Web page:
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How Dany Heatley could end up with the Calgary Flames

Minnesota Wild forward Dany Heatley celebrates after scoring against the Edmonton Oilers in the third period at Rexall Place.


The most interesting thing that Calgary Flames acting general manager Brian Burke revealed during Tuesday's pre-trading deadline press conference was that he was prepared to act as the NHL's banker. By that, Burke meant that organizationally Calgary was authorized to spend to the salary cap and is nowhere near it today. Hence, any general manager that needs to dump a contract to make his trade-deadline dreams come true can contact the Flames and they are prepared to help. They won't do it for free, but they can assist a team stuck in salary-cap purgatory.

So, for the purposes of illustration, here is a possible scenario involving the Minnesota Wild, a team that's looking to add a scoring forward and would have a lot more options if somebody would just take $7-million worth of Dany Heatley off their hands. Why not Calgary? Heatley is, after all, from here. In Minnesota's scheme of things, Heatley is now a bit player, playing on the fringes of their lineup, and they would like an upgrade at forward if at all possible. The plugged-in Minneapolis Star-Tribune reporter Michael Russo suggested today that the Buffalo Sabres' Drew Stafford is a likely target, and that would make sense. But what if Minnesota wanted to reach higher and say aim for former University of Minnesota star Thomas Vanek, who still has ties to the area and wants to play for a winner?

For much of the year, the suspicion has been that Vanek wants to play in Minnesota next year anyway, and it would be a fairly simple matter, once Heatley's contract disappears off the books this year, to fit Vanek into that slot. But if Minnesota could find someone to take Heatley off their hands today, they wouldn't have to wait. They could either get Vanek now, or if they can't make a deal for him because the price is high, turn to one of the other forward options out there. Maybe even Marian Gaborik makes a return - although Gaborik appears to be high on the Los Angeles Kings' wish list as well.

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The Flames represent a real wild card today. It could be quiet here, or it could be wild. Most believe that Michael Cammalleri will go as soon as some of the other scoring dominoes fall – Vanek, Matt Moulson, Gaborik, possibly Ryan Kesler, possibly Martin St. Louis. Lee Stempniak, a streaky scorer who started the year on the No. 1 line, could be a secondary option at forward for some teams and Chris Butler could be a secondary option on the blueline.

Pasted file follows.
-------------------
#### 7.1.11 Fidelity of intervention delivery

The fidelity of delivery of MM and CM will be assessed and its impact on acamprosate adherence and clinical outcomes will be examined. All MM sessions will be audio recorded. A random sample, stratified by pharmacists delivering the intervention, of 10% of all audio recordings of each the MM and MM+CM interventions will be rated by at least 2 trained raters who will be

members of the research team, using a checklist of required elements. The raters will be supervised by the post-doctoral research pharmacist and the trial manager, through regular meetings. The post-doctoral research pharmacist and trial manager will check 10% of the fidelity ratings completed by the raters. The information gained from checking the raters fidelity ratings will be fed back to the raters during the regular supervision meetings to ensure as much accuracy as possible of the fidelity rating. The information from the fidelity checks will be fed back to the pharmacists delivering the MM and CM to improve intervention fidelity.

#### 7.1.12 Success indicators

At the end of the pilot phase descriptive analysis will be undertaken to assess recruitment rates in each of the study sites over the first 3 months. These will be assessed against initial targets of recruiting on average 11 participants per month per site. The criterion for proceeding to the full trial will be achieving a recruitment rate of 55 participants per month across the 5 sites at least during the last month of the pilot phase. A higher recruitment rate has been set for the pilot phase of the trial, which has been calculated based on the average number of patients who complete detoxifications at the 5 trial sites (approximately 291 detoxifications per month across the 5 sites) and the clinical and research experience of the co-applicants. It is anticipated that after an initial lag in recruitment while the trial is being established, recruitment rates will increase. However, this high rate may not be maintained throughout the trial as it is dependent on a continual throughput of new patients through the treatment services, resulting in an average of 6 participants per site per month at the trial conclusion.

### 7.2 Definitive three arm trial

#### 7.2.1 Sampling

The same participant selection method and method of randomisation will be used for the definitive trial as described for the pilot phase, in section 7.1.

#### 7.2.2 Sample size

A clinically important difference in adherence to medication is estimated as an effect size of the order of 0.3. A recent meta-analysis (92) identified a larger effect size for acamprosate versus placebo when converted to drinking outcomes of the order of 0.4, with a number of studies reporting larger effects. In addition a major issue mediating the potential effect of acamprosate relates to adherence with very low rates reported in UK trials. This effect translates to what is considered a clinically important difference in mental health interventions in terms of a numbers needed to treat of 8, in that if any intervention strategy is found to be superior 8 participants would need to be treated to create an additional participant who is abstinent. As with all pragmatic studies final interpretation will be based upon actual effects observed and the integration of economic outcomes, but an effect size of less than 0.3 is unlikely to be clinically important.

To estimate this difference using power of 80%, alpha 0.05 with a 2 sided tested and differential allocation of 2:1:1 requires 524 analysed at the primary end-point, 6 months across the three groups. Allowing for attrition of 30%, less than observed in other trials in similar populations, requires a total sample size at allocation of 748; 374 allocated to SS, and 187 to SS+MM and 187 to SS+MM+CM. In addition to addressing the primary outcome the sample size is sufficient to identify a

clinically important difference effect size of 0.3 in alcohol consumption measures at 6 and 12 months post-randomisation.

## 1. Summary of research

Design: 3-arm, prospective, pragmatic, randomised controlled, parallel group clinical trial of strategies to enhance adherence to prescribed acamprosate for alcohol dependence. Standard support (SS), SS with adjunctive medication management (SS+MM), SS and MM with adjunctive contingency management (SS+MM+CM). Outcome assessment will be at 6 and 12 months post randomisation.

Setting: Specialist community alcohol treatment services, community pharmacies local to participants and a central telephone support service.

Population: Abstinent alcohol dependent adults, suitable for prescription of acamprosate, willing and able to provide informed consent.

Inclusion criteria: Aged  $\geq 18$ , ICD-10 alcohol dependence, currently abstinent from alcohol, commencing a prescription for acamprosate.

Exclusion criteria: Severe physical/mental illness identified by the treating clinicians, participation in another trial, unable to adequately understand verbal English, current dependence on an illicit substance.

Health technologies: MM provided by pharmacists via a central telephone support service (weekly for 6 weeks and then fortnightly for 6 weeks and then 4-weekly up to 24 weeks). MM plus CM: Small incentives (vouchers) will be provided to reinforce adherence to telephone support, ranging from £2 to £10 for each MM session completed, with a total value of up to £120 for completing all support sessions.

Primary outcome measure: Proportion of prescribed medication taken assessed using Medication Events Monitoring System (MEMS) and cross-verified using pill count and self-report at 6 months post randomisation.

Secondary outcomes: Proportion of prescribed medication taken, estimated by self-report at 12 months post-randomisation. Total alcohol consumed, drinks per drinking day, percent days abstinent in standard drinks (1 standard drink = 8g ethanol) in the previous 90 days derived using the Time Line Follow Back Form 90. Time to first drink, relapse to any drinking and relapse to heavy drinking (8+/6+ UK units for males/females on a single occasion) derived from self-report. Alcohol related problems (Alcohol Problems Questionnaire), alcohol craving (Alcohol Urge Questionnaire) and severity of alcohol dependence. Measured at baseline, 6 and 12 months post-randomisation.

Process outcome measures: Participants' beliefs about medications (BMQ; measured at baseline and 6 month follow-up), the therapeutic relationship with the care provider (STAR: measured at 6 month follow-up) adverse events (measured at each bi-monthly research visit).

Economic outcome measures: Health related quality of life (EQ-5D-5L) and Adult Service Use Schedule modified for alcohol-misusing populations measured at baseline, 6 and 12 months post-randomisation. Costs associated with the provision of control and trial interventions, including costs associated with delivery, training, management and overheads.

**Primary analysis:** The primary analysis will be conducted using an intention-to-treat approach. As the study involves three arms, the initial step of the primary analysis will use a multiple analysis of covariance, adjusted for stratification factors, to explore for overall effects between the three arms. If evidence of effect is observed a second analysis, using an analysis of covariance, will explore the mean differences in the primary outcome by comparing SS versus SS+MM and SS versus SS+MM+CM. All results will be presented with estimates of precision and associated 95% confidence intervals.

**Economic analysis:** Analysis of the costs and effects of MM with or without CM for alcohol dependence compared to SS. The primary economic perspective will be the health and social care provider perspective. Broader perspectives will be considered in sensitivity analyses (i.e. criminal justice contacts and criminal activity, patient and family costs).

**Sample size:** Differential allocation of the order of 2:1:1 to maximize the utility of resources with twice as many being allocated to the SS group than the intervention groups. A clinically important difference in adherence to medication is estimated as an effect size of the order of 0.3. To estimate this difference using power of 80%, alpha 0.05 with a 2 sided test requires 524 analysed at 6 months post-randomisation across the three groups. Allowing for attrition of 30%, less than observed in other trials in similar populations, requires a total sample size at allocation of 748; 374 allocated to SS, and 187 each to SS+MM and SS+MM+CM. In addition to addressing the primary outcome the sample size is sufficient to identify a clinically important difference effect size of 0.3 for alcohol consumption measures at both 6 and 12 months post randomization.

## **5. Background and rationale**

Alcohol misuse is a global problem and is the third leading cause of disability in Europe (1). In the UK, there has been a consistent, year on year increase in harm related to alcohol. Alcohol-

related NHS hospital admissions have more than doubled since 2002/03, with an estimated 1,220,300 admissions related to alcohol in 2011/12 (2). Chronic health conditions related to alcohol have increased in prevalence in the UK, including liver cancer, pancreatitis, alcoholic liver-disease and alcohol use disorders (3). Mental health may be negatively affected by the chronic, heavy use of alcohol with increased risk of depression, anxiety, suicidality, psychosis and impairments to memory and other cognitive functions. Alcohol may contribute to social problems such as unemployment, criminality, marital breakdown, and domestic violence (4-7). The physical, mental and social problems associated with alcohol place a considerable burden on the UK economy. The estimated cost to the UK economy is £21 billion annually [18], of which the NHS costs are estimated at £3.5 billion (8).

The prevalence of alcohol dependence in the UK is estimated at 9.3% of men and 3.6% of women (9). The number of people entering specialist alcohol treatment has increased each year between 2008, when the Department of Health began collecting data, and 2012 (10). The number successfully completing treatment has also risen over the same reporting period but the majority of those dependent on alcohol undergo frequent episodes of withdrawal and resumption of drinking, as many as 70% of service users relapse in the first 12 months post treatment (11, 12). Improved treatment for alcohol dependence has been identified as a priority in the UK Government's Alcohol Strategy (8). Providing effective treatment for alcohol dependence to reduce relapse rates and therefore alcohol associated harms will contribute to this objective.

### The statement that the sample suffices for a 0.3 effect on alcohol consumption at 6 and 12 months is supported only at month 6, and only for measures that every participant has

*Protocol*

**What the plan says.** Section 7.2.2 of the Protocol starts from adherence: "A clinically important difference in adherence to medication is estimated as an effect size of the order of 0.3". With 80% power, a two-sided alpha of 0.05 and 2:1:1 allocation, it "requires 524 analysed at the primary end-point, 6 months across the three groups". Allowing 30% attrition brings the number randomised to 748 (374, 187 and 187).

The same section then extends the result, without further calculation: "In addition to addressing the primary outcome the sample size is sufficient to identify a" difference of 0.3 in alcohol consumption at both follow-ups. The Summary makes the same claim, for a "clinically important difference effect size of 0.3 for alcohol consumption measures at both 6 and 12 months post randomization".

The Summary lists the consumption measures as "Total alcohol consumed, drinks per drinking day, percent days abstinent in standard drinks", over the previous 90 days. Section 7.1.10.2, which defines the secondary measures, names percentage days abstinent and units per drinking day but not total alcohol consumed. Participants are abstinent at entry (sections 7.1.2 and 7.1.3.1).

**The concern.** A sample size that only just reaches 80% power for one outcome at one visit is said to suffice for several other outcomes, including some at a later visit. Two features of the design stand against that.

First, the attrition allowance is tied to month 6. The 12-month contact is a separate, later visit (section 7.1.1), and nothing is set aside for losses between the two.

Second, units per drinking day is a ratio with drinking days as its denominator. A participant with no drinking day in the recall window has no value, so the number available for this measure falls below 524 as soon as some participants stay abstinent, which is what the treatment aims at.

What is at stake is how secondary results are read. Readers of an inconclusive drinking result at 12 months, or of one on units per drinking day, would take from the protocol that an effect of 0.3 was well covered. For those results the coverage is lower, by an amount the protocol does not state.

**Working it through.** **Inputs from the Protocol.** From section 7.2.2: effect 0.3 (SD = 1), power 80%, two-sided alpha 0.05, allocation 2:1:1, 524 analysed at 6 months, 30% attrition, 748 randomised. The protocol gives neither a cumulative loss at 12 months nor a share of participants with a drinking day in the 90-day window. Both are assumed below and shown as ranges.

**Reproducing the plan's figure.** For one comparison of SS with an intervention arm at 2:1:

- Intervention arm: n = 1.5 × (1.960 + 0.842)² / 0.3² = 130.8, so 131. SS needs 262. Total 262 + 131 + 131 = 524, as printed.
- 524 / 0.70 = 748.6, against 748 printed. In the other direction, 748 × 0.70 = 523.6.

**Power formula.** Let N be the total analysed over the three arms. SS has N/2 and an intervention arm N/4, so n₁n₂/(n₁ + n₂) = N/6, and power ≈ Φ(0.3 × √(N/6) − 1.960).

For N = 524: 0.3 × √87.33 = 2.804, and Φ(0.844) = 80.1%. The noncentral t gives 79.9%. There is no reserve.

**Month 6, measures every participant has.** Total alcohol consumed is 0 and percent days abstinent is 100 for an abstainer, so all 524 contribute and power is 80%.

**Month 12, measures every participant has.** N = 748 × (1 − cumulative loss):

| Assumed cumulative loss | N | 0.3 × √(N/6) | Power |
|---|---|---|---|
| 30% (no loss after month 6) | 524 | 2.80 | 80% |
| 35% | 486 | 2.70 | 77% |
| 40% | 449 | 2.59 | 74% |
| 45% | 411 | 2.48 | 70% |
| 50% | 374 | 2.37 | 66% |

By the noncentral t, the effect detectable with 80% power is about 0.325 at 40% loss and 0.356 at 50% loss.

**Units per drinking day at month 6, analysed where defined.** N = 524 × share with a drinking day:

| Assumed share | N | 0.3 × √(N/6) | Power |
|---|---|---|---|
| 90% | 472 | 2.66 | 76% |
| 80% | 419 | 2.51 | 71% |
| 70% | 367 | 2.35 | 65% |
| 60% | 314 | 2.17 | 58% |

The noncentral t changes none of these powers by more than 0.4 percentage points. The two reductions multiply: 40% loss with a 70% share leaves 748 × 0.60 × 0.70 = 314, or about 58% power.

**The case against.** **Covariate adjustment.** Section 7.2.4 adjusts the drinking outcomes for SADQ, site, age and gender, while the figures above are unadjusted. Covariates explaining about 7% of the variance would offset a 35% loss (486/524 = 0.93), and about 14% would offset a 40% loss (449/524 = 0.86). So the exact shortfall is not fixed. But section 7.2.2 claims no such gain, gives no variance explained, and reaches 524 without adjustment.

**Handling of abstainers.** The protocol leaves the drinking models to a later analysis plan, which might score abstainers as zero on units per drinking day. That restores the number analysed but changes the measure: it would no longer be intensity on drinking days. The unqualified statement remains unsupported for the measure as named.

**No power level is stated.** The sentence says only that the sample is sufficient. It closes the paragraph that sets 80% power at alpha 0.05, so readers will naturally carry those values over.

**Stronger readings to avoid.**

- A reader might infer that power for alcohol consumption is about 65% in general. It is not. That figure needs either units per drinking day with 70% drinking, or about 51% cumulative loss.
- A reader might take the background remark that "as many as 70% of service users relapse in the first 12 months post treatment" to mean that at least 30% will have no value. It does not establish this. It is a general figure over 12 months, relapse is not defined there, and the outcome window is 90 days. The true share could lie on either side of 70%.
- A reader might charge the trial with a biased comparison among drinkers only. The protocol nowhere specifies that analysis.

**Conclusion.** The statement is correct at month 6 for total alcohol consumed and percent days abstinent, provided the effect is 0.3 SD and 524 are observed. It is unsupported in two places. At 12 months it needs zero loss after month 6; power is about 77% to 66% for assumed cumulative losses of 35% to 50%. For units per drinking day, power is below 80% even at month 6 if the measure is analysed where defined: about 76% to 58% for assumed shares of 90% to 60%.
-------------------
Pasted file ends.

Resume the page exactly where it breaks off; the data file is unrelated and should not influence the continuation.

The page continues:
But there are two other Flames' players that would attract attention too – forward Jiri Hudler and defenceman Dennis Wideman – both of whom make too much money on contracts with too much term to be swapped even up for other players. But there's that 'banker to the NHL' thing again. If Calgary was prepared to absorb a portion of those contracts, suddenly both players become far more attractive trade commodities. Hudler is a smart, crafty player who leads the team in scoring and has a playoff pedigree, based on his years with the Detroit Red Wings. Wideman can be a defensive liability, but he does have high-end offensive skills. For a team seeking help on its power play, he could be a good fit.

So it could be an interesting day in Calgary, depending upon where all the chips fall. Stay tuned.

Follow me on Twitter @eduhatschek

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About the Author

Eric was the winner of the Hockey Hall Of Fame's Elmer Ferguson award for "distinguished contributions to hockey writing" in 2001. A graduate of the University of Western Ontario's grad school of journalism, he began covering hockey in 1978 and after spending 20 years covering the NHL and the Calgary Flames, joined The Globe in 2000. More


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